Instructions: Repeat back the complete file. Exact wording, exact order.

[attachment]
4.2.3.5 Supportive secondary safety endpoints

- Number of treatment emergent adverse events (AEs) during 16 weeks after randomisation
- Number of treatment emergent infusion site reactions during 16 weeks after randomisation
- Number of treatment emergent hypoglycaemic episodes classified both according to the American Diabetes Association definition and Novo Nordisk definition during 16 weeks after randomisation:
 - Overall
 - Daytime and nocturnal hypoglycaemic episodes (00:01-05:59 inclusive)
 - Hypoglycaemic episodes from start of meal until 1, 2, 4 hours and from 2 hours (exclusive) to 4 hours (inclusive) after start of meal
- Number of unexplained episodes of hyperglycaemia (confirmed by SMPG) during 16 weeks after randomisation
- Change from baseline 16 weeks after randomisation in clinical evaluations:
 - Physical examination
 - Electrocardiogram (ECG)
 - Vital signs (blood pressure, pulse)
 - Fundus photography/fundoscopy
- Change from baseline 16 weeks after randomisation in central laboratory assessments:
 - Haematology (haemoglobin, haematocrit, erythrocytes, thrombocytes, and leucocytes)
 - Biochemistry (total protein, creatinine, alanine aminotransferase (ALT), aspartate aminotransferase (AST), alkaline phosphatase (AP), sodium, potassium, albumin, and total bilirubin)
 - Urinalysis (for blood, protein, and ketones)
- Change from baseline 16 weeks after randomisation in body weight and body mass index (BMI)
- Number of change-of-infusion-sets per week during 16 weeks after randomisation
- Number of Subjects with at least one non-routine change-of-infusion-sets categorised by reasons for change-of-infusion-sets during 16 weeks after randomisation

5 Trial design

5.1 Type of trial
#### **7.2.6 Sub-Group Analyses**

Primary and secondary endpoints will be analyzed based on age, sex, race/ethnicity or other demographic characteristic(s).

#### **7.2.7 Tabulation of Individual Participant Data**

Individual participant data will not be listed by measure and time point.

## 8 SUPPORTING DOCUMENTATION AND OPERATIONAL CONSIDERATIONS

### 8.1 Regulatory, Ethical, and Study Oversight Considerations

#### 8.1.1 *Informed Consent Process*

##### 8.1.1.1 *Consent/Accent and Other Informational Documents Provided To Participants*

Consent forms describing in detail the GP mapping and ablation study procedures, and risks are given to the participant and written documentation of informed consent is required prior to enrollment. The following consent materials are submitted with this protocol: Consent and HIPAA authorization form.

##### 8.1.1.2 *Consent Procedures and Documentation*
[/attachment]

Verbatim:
4.2.3.5 Supportive secondary safety endpoints

- Number of treatment emergent adverse events (AEs) during 16 weeks after randomisation
- Number of treatment emergent infusion site reactions during 16 weeks after randomisation
- Number of treatment emergent hypoglycaemic episodes classified both according to the American Diabetes Association definition and Novo Nordisk definition during 16 weeks after randomisation:
 - Overall
 - Daytime and nocturnal hypoglycaemic episodes (00:01-05:59 inclusive)
 - Hypoglycaemic episodes from start of meal until 1, 2, 4 hours and from 2 hours (exclusive) to 4 hours (inclusive) after start of meal
- Number of unexplained episodes of hyperglycaemia (confirmed by SMPG) during 16 weeks after randomisation
- Change from baseline 16 weeks after randomisation in clinical evaluations:
 - Physical examination
 - Electrocardiogram (ECG)
 - Vital signs (blood pressure, pulse)
 - Fundus photography/fundoscopy
- Change from baseline 16 weeks after randomisation in central laboratory assessments:
 - Haematology (haemoglobin, haematocrit, erythrocytes, thrombocytes, and leucocytes)
 - Biochemistry (total protein, creatinine, alanine aminotransferase (ALT), aspartate aminotransferase (AST), alkaline phosphatase (AP), sodium, potassium, albumin, and total bilirubin)
 - Urinalysis (for blood, protein, and ketones)
- Change from baseline 16 weeks after randomisation in body weight and body mass index (BMI)
- Number of change-of-infusion-sets per week during 16 weeks after randomisation
- Number of Subjects with at least one non-routine change-of-infusion-sets categorised by reasons for change-of-infusion-sets during 16 weeks after randomisation

5 Trial design

5.1 Type of trial
#### **7.2.6 Sub-Group Analyses**

Primary and secondary endpoints will be analyzed based on age, sex, race/ethnicity or other demographic characteristic(s).

#### **7.2.7 Tabulation of Individual Participant Data**

Individual participant data will not be listed by measure and time point.

## 8 SUPPORTING DOCUMENTATION AND OPERATIONAL CONSIDERATIONS

### 8.1 Regulatory, Ethical, and Study Oversight Considerations

#### 8.1.1 *Informed Consent Process*

##### 8.1.1.1 *Consent/Accent and Other Informational Documents Provided To Participants*

Consent forms describing in detail the GP mapping and ablation study procedures, and risks are given to the participant and written documentation of informed consent is required prior to enrollment. The following consent materials are submitted with this protocol: Consent and HIPAA authorization form.

##### 8.1.1.2 *Consent Procedures and Documentation*